The Role of Lmx1a and Lmx1b in Regulating Mesencephalon Development and Dopamine Neuron Specification

Detta är en avhandling från Stockholm : Karolinska Institutet, Department of Cell and Molecular Biology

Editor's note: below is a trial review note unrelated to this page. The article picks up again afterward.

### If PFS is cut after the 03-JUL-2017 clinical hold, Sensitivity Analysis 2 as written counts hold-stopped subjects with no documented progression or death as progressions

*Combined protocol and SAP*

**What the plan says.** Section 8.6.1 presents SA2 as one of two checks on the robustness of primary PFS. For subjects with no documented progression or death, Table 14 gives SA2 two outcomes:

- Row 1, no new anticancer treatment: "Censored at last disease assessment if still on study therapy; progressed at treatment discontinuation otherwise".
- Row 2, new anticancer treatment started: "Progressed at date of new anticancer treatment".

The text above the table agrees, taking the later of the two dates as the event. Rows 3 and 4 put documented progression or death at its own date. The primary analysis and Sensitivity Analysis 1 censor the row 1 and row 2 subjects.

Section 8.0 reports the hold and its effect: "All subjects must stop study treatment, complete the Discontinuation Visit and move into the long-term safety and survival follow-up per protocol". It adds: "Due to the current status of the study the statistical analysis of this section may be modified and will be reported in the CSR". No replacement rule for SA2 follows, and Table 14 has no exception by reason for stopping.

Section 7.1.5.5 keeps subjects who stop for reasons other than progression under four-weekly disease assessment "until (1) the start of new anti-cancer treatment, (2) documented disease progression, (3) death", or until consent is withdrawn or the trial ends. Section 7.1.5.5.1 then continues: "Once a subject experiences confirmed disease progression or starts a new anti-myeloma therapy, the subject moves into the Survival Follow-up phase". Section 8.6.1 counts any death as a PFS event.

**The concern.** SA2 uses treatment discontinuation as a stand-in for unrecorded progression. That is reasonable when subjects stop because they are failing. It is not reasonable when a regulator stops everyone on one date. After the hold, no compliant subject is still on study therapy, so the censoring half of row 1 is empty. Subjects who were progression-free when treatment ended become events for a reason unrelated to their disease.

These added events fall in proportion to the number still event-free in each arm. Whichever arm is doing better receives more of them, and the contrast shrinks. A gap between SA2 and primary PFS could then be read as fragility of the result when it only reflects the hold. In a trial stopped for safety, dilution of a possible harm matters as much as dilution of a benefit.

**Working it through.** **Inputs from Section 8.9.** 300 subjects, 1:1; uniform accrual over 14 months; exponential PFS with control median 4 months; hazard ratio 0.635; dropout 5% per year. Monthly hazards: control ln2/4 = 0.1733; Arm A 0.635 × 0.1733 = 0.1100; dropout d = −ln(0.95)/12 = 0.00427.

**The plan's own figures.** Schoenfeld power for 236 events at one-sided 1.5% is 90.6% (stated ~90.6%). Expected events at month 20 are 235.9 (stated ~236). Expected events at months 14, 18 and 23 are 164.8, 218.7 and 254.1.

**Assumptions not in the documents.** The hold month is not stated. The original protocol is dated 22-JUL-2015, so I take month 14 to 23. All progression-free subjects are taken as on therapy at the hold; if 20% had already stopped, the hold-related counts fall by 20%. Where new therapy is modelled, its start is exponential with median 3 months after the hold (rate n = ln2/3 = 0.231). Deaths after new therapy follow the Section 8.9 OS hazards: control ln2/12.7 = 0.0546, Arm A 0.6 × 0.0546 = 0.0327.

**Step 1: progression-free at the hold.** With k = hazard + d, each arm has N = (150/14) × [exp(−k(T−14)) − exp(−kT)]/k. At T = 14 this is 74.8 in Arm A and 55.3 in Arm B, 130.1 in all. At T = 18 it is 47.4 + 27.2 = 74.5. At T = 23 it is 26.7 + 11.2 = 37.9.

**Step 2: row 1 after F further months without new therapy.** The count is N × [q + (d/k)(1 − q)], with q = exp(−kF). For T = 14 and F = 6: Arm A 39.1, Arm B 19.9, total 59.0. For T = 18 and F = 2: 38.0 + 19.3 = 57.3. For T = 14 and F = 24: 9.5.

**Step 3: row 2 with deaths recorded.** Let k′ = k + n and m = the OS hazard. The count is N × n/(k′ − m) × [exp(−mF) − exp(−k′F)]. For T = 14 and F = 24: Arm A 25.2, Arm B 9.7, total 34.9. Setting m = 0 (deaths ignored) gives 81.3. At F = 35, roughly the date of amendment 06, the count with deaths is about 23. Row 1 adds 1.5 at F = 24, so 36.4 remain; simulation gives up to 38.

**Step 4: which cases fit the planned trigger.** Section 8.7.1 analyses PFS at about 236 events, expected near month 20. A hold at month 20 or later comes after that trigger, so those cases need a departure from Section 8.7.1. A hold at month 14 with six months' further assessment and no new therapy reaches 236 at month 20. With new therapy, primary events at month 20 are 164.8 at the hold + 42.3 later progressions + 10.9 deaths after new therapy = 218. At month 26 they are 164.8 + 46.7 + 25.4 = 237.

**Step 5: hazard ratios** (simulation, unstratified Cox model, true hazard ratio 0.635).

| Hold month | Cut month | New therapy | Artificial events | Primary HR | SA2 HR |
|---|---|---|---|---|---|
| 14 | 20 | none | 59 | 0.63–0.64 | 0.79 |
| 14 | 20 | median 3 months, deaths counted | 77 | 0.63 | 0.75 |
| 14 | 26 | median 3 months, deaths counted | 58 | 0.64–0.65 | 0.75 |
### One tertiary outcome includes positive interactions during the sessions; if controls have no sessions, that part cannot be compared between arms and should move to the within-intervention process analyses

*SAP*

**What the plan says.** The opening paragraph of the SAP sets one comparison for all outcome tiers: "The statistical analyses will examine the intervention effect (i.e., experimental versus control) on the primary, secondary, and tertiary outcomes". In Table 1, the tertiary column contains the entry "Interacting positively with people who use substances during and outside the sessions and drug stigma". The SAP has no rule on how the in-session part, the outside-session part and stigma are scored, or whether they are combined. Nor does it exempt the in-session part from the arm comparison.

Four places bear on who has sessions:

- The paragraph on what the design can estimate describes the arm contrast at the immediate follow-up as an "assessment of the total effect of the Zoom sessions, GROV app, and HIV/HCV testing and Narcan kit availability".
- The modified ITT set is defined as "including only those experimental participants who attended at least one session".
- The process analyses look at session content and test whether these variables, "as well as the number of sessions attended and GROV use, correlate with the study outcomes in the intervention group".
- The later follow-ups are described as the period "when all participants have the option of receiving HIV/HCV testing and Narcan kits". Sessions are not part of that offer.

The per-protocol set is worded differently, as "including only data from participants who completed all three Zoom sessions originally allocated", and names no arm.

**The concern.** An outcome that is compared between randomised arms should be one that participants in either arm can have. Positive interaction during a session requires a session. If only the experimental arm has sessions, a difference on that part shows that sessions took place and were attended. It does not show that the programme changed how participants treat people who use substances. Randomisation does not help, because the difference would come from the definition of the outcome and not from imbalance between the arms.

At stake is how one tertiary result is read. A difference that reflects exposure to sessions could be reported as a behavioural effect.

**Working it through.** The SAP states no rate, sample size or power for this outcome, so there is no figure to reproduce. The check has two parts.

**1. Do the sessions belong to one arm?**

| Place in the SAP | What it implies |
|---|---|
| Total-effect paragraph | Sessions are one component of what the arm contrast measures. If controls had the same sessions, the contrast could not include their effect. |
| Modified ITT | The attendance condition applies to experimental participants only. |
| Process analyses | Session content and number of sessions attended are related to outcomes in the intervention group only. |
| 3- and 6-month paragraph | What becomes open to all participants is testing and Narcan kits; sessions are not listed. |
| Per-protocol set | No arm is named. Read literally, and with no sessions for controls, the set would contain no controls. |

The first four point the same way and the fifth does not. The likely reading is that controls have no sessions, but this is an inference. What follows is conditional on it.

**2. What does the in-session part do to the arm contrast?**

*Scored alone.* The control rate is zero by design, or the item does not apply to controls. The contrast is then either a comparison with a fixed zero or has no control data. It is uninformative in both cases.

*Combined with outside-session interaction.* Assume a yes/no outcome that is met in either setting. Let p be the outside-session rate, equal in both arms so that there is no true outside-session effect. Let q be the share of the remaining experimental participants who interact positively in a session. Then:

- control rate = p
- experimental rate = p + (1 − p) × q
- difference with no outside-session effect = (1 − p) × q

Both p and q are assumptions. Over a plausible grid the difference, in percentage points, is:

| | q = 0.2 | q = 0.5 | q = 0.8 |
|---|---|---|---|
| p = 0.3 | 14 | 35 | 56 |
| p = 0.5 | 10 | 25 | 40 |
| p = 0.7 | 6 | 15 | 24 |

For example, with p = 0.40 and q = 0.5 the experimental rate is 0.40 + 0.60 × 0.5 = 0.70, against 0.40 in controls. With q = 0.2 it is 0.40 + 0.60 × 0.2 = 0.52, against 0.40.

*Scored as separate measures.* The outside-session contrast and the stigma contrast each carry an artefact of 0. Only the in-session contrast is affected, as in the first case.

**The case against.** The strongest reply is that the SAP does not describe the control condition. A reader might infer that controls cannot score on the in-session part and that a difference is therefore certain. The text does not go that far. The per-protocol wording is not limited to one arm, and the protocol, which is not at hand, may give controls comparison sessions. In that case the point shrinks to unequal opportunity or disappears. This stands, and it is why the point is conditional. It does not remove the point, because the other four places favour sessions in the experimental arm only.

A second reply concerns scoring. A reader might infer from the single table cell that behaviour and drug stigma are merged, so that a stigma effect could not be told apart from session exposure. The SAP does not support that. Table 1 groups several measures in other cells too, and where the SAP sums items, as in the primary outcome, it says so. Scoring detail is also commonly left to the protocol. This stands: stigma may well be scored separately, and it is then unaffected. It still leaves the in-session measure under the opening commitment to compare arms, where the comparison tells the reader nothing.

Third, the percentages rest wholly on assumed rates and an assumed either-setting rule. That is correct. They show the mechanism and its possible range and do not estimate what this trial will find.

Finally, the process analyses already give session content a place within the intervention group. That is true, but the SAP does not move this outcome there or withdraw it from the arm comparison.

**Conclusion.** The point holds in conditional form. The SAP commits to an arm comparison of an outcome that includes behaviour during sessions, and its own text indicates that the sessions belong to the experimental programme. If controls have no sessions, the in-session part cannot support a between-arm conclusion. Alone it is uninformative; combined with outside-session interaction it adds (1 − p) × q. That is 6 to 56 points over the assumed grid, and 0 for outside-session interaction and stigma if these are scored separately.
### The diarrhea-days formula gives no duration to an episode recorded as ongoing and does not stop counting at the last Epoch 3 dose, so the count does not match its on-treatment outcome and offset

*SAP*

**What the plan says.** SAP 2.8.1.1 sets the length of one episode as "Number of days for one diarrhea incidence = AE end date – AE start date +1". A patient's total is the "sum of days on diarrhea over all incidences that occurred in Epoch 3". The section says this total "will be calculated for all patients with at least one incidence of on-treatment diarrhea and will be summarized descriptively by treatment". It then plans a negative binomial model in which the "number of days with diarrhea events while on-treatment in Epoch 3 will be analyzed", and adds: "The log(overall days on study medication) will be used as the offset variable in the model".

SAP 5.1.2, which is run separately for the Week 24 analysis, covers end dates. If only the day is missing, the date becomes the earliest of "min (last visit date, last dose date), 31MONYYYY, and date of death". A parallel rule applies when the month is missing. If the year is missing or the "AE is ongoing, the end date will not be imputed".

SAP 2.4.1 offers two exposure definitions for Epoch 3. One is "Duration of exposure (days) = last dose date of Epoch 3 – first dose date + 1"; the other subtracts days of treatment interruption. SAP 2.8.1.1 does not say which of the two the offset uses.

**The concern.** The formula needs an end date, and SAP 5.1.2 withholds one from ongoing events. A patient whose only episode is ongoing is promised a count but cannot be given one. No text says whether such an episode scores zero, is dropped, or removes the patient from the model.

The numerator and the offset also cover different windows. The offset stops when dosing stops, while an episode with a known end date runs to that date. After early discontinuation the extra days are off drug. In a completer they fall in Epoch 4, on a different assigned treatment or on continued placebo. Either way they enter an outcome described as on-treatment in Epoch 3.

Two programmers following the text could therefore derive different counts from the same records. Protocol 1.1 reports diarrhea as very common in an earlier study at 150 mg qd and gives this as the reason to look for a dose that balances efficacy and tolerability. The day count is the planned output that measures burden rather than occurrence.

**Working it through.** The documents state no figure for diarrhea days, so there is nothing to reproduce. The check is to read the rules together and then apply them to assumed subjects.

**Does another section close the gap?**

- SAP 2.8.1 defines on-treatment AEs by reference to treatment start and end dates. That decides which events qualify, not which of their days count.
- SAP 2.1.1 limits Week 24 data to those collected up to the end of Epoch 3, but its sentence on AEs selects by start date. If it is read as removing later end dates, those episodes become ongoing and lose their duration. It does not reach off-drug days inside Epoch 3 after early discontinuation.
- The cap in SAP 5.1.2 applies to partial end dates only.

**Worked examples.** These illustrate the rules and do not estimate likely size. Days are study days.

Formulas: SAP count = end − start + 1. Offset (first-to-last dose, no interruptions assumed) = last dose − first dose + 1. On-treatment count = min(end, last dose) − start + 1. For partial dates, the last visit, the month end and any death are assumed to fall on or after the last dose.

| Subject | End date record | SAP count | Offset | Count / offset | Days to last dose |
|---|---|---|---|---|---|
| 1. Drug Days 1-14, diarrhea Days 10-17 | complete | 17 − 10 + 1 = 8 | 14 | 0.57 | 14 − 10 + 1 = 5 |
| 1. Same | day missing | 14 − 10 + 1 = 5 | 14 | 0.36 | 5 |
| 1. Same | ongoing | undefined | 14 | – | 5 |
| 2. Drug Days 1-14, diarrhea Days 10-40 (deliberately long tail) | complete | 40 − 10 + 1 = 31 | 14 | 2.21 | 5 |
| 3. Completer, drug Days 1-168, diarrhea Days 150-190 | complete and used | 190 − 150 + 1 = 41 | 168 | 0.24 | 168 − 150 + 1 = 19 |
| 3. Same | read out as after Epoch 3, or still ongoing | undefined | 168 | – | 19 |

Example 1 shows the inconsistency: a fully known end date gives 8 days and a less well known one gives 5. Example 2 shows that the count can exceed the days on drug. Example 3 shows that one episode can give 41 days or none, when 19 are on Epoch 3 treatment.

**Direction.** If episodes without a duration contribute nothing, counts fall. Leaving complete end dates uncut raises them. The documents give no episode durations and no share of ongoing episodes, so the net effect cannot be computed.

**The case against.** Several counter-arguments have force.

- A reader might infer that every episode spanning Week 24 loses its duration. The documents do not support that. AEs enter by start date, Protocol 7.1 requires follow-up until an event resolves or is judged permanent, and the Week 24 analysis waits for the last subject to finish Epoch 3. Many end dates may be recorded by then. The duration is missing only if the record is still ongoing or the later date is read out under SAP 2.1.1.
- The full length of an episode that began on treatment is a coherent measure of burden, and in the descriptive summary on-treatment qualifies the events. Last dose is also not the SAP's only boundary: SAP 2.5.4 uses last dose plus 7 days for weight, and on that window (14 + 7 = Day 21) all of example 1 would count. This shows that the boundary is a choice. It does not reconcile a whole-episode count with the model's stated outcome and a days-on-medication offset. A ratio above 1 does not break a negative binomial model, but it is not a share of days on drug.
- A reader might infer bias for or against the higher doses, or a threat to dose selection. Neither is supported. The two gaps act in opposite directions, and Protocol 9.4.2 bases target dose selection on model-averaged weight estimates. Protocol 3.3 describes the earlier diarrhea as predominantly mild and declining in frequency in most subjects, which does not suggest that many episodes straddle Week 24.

Sammanfattning: One of the most challenging questions in developmental biology is how neurons are specified, acquire their distinct characteristics and find their correct innervations to form functional circuits. The development of different subsets of neurons involves the expression of a program intrinsic to each cell type and the response to extrinsic environmental influences represented by soluble factors. Breakthroughs in the understanding of the genetic programs that controls the specification of ventral cell fates in the spinal cord and hindbrain, have provided useful tools for the study of similar genetic networks in the more complex rostral regions of the central nervous system, such as the mesencephalon (also called midbrain). Midbrain dopamine (mDA) neurons are born in the ventral midline of the midbrain and regulate important functions in the brain, including motor control, cognition, emotions and learning. The degeneration of mDA neurons is the major hallmark of Parkinson s disease (PD). The lack of knowledge regarding the factors involving in the early specification of mDA neurons has been one of the obstacles in applying embryonic stem cell (ESC)-based replacement therapy for PD. In paper I, we showed that Lmx1a and Msx1/2 are two key components in the development of mDA neurons. Lmx1a is necessary and sufficient for the acquisition of the proper mDA fate by activating the expression of downstream mDA neuron markers, while Msx1/2 synergizes with Lmx1a by suppressing alternative cell fates and promoting the progression of neurogenesis. Furthermore, we applied this knowledge to ESCs and showed that forced expression of Lmx1a could efficiently induce bona fide mDA neurons. In paper II, we continued to evaluate the role of Lmx1a in the mouse and compared the function of Lmx1a with its close homolog Lmx1b during mDA development. Surprisingly, loss of Lmx1a resulted in a moderate reduction of mDA neurons, which was partly due to the delayed conversion of floor plate into a neurogenic region at an early stage. Lmx1b could compensate to large extent for the loss of Lmx1a in mDA neuron generation as the compound genotype of the Lmx1 genes displayed a dose-dependent effect. Importantly, we showed that Lmx1a and Lmx1b have distinct roles in specifying two subgroups, i.e. medial and lateral mDA neurons. In addition, we revealed the function of Lmx1b in patterning other ventral cell types, i.e. oculomotor (OM) neurons and red nucleus (RN) cells. Loss of Lmx1b caused a dramatic reduction of OM neurons. By contrast, RN cells were born prematurely and were overproduced. Our current findings establish that Lmx1b influences the differentiation of multiple neuronal subtypes in the ventral midbrain, while the activity of Lmx1a in the ventral midbrain appears devoted to the differentiation of mDA neurons.

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